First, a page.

8 March 2019
Skills have no gender
This International Women's Day we are looking for your support of #skillshavenogender
You might remember Rosie the Riveter. Flexing her muscles in a boiler suit and cheery polka dot headscarf, she was created as a propaganda tool to draw women into skilled factory work during the Second World War but endured long after as a feminist icon. Her slogan was “We can do it.”
Yet decades later, RosIe the Riveter, or Paula the Plumber, or Isabella the Industrial Mechanics Millwright, or Aisha the Aircraft Maintenance Technician, are still relative novelties.
That is not to say there has not been great progress. At WorldSkills Abu Dhabi 2017 we saw Marah Masupa competing for Zambia in Concrete Construction, and Caroline Söderqvist of Sweden in Aircraft Maintenance, both occupations traditionally seen as a male preserve.
The statistics show how much remains to be done to redress inequalities
In WorldSkills Abu Dhabi 2017 only ten per cent of teams had at least 50 per cent women competing. For 44 teams (86% of Members taking part) it was less than a third.
A quarter of the 50 skills had no women taking part at all. How many skills had male competitors? All of them. When women did compete, though, they did well. Of the 38 skills with female participation, women won medals in 16 of them.
We should hardly be surprised by this. A broader picture of the world of work shows just how poorly women, and especially young women, are faring. Studies by UNESCO, the United Nation’s Education and Science Organization, show that women hold just 17% of technology jobs.
It’s not hard to see why. In an age when vocational education and skills are a pathway to a better life, UNESCO reports that of the 750 million adults who lack even basic literacy skills, two-thirds are women, and mostly young women.
That immediately impacts on the world of work. The development agency Plan International estimates that of the 628 million unemployed young people worldwide a majority are female and without any education or training.
There are all sorts of reasons: poverty, lack of resources, childbearing, geographical isolation, and cultural expectations that women should stay as homemakers and carers for the very young and the very old.
Creating gender equality
WorldSkills has the power to help change this. It educates young people to the potential of vocational education and a career in skilled occupations. It develops and maintains standards and training at the highest level. Right now, a major push is being made to engage in Africa, a region where skills, so desperately needed, really do have the power to change lives.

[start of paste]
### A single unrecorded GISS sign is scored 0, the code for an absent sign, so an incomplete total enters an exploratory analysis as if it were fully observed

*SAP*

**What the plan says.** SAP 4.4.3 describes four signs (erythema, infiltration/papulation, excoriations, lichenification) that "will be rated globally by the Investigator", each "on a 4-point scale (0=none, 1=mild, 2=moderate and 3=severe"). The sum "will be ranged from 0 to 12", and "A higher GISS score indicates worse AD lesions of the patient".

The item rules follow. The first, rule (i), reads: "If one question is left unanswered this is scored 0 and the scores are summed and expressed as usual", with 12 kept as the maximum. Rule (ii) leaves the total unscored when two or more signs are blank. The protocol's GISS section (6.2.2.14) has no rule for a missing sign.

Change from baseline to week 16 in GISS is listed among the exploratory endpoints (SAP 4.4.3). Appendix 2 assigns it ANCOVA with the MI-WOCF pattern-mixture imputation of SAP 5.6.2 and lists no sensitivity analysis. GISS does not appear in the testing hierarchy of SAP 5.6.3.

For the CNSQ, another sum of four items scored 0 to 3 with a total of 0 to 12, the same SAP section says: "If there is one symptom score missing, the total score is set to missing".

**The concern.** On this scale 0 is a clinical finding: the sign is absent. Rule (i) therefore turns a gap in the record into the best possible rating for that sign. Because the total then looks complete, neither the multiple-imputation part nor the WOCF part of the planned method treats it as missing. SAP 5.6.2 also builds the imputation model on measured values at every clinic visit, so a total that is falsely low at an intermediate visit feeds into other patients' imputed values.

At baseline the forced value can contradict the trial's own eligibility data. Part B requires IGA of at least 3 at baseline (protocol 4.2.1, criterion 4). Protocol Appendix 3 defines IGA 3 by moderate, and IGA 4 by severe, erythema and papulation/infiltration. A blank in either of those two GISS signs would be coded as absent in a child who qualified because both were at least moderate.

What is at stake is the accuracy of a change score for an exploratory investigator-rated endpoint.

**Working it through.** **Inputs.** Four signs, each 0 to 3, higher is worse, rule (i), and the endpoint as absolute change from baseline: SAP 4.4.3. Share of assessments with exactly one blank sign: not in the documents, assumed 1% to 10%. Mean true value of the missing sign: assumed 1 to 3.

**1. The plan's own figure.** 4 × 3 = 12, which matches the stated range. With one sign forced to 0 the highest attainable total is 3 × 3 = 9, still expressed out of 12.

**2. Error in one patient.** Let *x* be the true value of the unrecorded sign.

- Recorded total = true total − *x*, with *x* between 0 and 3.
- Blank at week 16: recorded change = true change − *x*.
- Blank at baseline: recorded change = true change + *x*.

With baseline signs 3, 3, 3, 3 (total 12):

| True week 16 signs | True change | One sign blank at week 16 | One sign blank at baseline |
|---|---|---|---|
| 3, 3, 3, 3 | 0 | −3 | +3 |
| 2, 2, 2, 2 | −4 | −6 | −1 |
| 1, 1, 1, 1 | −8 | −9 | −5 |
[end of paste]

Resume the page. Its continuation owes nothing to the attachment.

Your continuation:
And WorldSkills has something unique. Unlike other major international competitions, like the Olympics or the World Cup, it draws no distinction between the sexes. It shows that in the world of work, men and women can and should compete side by side on equal terms. Whether it is Wanda the Welder, or Franco the Florist: Together, they can do it.
WorldSkills also believes that governments around the world must do more to remove inequality in the workplace. Recent analysis by the World Economic Forum showed that there are considerable gaps between female and male access to economic resources and opportunities. The degree of these inequalities varies from country-to-country but wherever they live women consistently earn less, have fewer jobs, and are in less senior roles than men.
HeForShe is a global campaign that was launched by UN Women to engage men and boys as advocates and stakeholders, to break the silence, raise their voices, and take action for the achievement of gender equality.
63 WorldSkills Members support HeForShe:
Armenia; Australia; Austria; Barbados; Belarus; Belgium; Bangladesh; Brazil; Brunei Darussalam; Canada; China; Chinese Taipei; Colombia; Costa Rica; Denmark; Egypt; Estonia; Finland; France; Georgia; Germany; Hong Kong, China; Kazakhstan; Croatia; Hungary; Iceland; India; Indonesia; Iran; Ireland; Jamaica; Japan; Kingdom of Bahrain; Korea; Latvia; Malaysia; Mongolia; Morocco; Namibia; Netherlands; New Zealand; Norway; Oman; Palestine; Poland; Portugal; Principality of Liechtenstein; Romania; Russia; Singapore; South Africa; South Tyrol, Italy; Spain; Sweden; Switzerland; Thailand; Trinidad and Tobago; Tunisia; United Arab Emirates; United Kingdom; United States of America; Vietnam; and Zambia